* design knowledge capture (e.g., hypertext with knowledge-based indexing)
* epistemology level to heuristic level compilers
* multimedia domain data with tools such as
- automatic thesarus generated from domain text corpus
- information lens filters
* visualization tools (better than browsers)
* clearinghouse and library with citation index
* test suites for continuous validation
* NL explanation tools
6. RESEARCH ISSUES
* representation of multiple models, microtheories
- varying level of abstraction and granularity
- how and why to switch among them
* declarative models of inference mechanisms
* modeling of assumptions, applicability conditions
* evaluation of quality and sharability
* visualization of knowledge (beyond graphers)
* knowledge communication and knowledge-based collaboration
* formalization of test suites (what questions to ask of a shared
7. SPECIFIC EXAMPLE ONTOLOGIES TO WORK ON
* not constrained by the sharing problem per se
* try to integrate existing domain modeling work
* PRODUCT LIFECYCLE MODELING seems good for all three types of
- for generic, requires basics of time/activity/process,
space/physical structure, etc.
- for task-specific, supports lots of automation tasks such as
requirements analysis, design checking, scheduling, diagnosis, repair,...
- for shared physical modes, is paradigmatic: all the engineering
activities based on model of the engineered artifact and process
8. WHAT DOMAINS?
* mainly independent of the sharing issues, but should provide
- lots of modeling problems (interesting but solvable)
- high value for sharing knowledge (for people and programs)
- lots of existing modeling work already done in the domain
* narrower than Cyc, more domain depth
* something in engineering, problems of institutional management of
* Human Exploration Project at NASA, lunar habitat, is a good candidate
9. WHAT ARE THE ASSUMPTIONS AND APPLICABILITY CONDITIONS FOR SHARING
AND USING THE KBS?
* this information should be part of the shared KB
* task-specific ontologies require a well-understood task and method
* generic require consensus among theoreticians and practitioners
that the representation is a good idea (no armchair proposals)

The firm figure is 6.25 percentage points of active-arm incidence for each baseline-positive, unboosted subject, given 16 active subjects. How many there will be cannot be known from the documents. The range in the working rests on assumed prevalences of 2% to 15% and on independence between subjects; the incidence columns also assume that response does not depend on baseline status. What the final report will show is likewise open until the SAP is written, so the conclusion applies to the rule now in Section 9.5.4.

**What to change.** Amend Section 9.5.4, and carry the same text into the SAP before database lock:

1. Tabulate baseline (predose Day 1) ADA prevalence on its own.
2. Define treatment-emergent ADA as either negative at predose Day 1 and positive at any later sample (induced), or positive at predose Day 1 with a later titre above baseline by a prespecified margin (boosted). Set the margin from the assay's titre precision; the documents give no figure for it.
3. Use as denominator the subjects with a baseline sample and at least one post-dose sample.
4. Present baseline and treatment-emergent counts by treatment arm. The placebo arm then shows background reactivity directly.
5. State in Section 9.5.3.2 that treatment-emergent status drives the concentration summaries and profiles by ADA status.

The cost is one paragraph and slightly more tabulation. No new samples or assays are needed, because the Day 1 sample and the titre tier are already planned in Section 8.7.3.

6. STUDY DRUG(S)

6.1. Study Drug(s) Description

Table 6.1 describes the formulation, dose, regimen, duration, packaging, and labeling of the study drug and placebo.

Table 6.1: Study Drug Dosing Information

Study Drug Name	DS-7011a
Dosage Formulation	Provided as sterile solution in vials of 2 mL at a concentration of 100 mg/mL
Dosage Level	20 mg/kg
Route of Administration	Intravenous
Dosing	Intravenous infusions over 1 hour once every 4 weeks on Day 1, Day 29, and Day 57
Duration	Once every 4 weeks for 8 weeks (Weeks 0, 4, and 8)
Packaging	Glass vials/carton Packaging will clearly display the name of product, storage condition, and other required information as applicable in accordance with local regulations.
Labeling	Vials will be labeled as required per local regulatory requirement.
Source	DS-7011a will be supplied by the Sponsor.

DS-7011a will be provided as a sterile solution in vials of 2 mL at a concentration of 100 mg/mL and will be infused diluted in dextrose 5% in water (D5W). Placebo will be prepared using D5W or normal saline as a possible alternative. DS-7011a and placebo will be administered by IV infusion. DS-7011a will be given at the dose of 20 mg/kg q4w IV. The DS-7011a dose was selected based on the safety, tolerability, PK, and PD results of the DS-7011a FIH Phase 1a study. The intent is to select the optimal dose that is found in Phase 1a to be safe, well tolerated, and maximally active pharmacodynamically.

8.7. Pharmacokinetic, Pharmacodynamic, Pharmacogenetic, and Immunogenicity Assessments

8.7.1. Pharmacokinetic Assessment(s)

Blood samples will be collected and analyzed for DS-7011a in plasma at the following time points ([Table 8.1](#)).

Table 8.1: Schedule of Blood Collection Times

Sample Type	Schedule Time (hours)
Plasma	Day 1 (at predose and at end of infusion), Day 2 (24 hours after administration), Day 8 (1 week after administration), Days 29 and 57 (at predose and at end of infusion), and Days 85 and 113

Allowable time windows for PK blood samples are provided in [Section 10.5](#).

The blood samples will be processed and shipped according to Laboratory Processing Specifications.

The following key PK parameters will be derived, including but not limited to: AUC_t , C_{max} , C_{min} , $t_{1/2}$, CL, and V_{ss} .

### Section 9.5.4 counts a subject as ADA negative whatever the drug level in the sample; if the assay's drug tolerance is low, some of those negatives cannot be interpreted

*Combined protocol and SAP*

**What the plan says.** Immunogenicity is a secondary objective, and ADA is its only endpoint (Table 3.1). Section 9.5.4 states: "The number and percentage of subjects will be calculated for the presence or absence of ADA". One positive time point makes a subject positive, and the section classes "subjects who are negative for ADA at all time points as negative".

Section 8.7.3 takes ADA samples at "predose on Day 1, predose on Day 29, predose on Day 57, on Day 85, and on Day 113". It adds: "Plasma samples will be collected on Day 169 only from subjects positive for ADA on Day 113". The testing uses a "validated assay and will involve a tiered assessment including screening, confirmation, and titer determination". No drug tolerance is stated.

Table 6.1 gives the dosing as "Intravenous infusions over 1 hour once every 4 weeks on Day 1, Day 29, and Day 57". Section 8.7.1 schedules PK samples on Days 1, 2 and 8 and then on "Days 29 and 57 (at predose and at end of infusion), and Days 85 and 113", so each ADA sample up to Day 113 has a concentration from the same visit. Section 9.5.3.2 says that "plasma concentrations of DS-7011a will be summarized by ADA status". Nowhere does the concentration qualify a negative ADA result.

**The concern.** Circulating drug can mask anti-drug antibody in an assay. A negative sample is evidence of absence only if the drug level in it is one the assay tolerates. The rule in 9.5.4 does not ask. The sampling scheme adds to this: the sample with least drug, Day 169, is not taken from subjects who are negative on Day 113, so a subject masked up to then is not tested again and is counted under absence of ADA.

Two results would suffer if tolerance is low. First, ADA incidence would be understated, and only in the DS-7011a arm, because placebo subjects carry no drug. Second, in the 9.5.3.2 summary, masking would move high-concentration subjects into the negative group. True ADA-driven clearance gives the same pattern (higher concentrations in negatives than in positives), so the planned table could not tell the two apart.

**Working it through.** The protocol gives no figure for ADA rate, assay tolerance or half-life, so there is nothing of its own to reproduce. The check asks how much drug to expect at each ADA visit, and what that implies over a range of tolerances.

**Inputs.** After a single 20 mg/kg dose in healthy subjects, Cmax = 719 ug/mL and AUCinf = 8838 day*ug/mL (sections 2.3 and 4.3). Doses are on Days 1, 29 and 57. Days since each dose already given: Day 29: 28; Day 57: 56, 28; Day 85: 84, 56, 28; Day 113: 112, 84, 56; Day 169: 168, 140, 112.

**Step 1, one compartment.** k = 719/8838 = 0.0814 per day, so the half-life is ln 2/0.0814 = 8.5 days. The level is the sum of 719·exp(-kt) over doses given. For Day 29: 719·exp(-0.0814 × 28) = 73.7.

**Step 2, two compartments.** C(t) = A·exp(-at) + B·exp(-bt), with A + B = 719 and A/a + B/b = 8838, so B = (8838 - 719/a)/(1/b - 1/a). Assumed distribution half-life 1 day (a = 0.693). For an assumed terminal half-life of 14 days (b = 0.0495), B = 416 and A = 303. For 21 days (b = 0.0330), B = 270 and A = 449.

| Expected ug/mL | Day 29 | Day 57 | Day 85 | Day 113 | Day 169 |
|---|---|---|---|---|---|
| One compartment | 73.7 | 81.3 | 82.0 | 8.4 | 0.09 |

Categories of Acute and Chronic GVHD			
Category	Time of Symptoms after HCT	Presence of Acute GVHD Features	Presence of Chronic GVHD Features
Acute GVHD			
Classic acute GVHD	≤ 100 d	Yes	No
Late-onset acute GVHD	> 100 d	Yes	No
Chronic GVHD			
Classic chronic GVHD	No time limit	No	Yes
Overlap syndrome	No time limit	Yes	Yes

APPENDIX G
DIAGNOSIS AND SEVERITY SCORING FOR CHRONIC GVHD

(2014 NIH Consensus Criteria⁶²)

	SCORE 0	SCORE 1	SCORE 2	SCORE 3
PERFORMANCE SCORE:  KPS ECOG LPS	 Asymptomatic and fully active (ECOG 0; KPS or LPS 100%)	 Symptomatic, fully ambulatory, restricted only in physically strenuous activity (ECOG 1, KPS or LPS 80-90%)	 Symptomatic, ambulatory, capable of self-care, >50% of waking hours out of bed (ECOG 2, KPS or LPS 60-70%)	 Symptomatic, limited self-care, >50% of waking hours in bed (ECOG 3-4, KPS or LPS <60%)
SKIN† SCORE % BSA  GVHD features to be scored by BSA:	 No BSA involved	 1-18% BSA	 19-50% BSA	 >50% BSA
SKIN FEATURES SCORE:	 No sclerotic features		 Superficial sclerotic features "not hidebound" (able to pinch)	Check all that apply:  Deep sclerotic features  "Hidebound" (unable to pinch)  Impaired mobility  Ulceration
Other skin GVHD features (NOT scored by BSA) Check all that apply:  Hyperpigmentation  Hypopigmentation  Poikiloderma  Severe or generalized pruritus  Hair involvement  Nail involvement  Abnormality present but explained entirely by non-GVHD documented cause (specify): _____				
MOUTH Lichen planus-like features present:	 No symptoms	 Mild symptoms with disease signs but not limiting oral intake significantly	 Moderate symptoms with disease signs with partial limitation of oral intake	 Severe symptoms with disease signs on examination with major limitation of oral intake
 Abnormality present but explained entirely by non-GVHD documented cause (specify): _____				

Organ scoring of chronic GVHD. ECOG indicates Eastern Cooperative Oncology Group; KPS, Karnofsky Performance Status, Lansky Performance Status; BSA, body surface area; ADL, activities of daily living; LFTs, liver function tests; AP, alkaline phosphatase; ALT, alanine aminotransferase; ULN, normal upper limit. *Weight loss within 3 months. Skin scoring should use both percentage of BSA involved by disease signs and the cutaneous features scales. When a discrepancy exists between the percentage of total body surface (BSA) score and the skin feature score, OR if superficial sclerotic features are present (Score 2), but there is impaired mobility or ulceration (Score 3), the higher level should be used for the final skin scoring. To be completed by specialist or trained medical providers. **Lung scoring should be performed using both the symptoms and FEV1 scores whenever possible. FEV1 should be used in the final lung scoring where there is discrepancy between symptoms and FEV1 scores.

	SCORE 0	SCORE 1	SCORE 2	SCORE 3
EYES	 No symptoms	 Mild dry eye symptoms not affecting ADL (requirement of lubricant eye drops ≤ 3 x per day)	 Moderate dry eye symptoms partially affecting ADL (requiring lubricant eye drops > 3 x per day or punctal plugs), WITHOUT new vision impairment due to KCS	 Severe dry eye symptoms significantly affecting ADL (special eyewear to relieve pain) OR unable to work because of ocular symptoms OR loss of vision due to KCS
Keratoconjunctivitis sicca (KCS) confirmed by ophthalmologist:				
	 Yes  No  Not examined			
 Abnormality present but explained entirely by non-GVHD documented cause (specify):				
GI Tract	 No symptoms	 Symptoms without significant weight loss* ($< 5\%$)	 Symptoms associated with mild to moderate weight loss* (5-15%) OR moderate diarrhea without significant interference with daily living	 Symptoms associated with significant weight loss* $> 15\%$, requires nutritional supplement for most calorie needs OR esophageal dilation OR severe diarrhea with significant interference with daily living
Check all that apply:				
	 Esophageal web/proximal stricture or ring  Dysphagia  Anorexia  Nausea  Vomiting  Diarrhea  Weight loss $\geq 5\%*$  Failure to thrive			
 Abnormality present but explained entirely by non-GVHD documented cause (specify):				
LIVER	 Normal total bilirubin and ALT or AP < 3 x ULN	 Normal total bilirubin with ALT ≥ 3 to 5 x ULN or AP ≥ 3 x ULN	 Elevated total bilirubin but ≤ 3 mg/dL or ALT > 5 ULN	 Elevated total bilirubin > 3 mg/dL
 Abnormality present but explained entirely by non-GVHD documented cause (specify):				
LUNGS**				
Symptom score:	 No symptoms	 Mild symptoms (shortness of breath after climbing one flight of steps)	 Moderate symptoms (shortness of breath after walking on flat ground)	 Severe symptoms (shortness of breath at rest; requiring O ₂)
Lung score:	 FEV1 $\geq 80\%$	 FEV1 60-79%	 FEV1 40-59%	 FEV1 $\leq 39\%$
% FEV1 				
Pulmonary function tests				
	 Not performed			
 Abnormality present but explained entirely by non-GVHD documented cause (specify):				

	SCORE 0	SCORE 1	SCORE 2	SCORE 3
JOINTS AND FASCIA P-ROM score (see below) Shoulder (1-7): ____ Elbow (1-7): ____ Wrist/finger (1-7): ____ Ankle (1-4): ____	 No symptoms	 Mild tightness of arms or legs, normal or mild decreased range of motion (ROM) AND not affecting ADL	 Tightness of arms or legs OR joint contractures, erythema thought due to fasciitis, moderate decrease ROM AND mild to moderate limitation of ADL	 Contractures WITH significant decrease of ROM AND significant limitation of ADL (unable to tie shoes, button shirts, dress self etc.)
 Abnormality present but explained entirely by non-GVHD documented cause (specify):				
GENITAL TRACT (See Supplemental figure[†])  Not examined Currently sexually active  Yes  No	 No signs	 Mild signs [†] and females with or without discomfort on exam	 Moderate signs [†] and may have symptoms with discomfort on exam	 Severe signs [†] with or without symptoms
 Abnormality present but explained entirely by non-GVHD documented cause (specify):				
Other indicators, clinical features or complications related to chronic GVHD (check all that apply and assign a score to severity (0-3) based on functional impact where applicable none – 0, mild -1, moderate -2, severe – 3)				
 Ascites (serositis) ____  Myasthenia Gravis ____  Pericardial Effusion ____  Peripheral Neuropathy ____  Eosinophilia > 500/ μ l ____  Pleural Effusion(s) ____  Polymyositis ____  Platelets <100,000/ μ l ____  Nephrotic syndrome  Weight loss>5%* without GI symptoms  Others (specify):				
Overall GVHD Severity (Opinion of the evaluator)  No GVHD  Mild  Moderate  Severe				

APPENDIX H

* shared physical model assumes that the shared part -- the physical
structure or process described in the core model -- can be described in
a fairly task-independent fashion
10. EVALUATION CRITERIA
* Process: knowledge marketplace with color "warning label"
scheme, review committees using test suites and user feedback
* is a research area: How to evaluate representational adequacy?
* could use productivity measures
* interoperability measures
11. REQUIREMENTS ON OTHER WORKING GROUPS
* interlingua must be sufficient to capture fancy aspects of the
generic representations of time, etc. This may mean defaults and
other extensions. not much specific advice on this as of yet.
* need functional interface to the interlingua in order to share
* may need a query language, possible a trivial extension of the
interlingua, to support multiple programs sharing physical model on
a network (groups 1 and 2)
* need concurrency and version management from group 2.
12. HOW TO ORGANIZE THE COMMUNITY TO PROCEED?
* Organize groups already working on ontologies and domain
modeling - encourage leverage off currently funded projects
* establish clearinghouse for candidate ontologies, inference
mechanisms, and tools
- let a dozen flowers bloom (today)
- seed development of crucial ontologies
* develop test suites (see notes on evaluation)
* develop a "meta ontology" for describing, comparing ontologies
* fund effort to "merge" and "reconcile" candidate ontologies
* look at learning from/integrating what has been done in domains, such
as PIDES and EDIF (negative example)
13. WHAT'S THE PAYOFF AND WHERE'S THE LEVERAGE
OF SHARING KBS?
* integrate ongoing modeling work in common domain area
* improved productivity of KBS development
* multiple applications / one KB
* allows public sharing of technology that contains proprietary
* enables knowledge-compilation
* support lifecycle product description
- for KBS developers, domain engineers, maintainers
- for concurrent, collaborative activities (esp. in engineering)
* ontologies as index for databases (e.g., federally-supported databanks)
* ontologies as integration language for KBS software
* ontologies as substrate for institutional memory and
* "reward structure" for contributing:
- advantage for early to market (positive returns theory)
- citation credit in a library (a la Bob Kahn's plan)
- academic motivation: sharing ontology as publication
- value in "buy versus make" decisions, both for commercial KBS
development and academic collaboration